The future of one of the West's best-known and biggest events appears secure tonight with news that St Pauls Carnival is to receive a funding boost.
ITV News has been told the support from the city council and Arts Council will allow organisers to plan for the carnival's return next year AND it's 50th anniversary in 2018.
The future of one of the biggest events in Bristol is in doubt after losing funding.
The St Pauls Carnival attracts huge crowds - but it's only been held twice in the past four years.
The festival is a celebration of the city's Afro-Caribbean culture, and we've taken a quick look back at its history.
Organisers insist this isn't the end - and that next year's event will go ahead, despite Bristol City Council pulling funding due to what it said was a lack of confidence in the organisers.
The organisers of St Paul's Carnival insist next year's event will go ahead despite Bristol City Council withdrawing funding.Read the full story ›
St Paul's Carnival usually attracts huge crowds to Bristol - but Bristol City Council announced it was withdrawing funding for next year.Read the full story ›
The organisers of Bristol's St Paul's Carnival have released a statement on the cancellation of this year's event.Read the full story ›
Bristol's St Paul's Carnival has been cancelled this year. The event, which attracts 100,000 people, had already been postponed from July to September but has now been called off entirely due to management concerns.
A family fun day and variety show will be held at the Malcolm X centre on 5 September instead.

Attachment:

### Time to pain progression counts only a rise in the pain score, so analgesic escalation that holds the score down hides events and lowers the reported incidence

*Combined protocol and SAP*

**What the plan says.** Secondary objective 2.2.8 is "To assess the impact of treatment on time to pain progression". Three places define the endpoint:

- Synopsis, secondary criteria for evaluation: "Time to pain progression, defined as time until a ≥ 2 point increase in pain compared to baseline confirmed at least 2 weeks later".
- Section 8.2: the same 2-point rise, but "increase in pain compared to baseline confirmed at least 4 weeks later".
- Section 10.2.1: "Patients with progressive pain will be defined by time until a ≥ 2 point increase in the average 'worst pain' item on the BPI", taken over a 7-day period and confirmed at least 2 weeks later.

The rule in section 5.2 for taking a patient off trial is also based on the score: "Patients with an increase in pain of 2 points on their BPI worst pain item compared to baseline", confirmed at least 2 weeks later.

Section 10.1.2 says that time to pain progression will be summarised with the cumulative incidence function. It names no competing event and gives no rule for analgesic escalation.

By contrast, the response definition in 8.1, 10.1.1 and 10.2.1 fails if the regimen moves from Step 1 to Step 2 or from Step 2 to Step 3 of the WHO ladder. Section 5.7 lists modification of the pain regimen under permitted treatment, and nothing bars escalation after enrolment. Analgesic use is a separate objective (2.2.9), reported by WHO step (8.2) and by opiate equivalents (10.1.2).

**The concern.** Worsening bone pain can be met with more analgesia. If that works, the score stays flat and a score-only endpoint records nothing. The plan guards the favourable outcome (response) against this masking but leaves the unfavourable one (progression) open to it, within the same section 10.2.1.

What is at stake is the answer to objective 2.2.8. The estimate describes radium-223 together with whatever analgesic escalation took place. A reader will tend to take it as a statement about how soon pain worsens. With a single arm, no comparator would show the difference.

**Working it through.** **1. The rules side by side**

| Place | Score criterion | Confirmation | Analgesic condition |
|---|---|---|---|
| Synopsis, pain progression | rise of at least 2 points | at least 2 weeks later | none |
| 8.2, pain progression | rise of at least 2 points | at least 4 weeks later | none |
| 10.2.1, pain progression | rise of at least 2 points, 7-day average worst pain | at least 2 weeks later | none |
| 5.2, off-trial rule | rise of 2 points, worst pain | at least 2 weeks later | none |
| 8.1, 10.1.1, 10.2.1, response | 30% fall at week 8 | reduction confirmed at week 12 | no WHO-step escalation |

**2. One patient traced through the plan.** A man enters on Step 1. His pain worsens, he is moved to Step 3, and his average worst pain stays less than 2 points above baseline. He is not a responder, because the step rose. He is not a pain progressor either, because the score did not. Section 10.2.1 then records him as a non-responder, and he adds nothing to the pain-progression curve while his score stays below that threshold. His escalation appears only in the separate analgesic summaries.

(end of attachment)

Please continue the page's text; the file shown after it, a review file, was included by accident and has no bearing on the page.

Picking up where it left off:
Thousands of people are celebrating as St Paul's carnival gets into full swing.
The one day festival celebrates all things carribbean - from jerk chicken to reggae - and draws in crowds from all over our region.
Today's party started with a bang - as hundreds of schoolchildren paraded around Portland Square as Francesca Carpenter reports:
The sun is out for St Paul's carnival and celebrations are in full swing.
More than 1000 people have been taking part in the masquerade around Portland Square.
It's a chance for local schoolchildren and community groups to show off their finest dance moves and costumes. Primary schools around the city have been rehearing for months.
Food stalls BBQ's are sizzling with Caribbean favourites such as jerk chicken, pork, and rice and peas. Today the celebrations will end at midnight instead of 2am, to save the organisers money.
Crowds are lining the streets in Bristol for the annual St Paul's Carnival celebrating the city's rich Afro-Caribbean history.
This year, organisers are trialling an earlier closing time. Due to the cost implications of the usual 2am finish, this year the event will be ending at midnight.
The organisers of St Paul's Carnival are trialling an earlier closing time. Due to the cost implications of the usual 2am finish, this year the event will be ending at midnight.
St Paul's is one of the City's most popular cultural events, with 100,000 people expected to attend in July.
The event was cancelled in 2012 because of concerns over the safety of participants. This year, although the carnival will be ending at midnight there will be planned after parties for those who wish to stay later.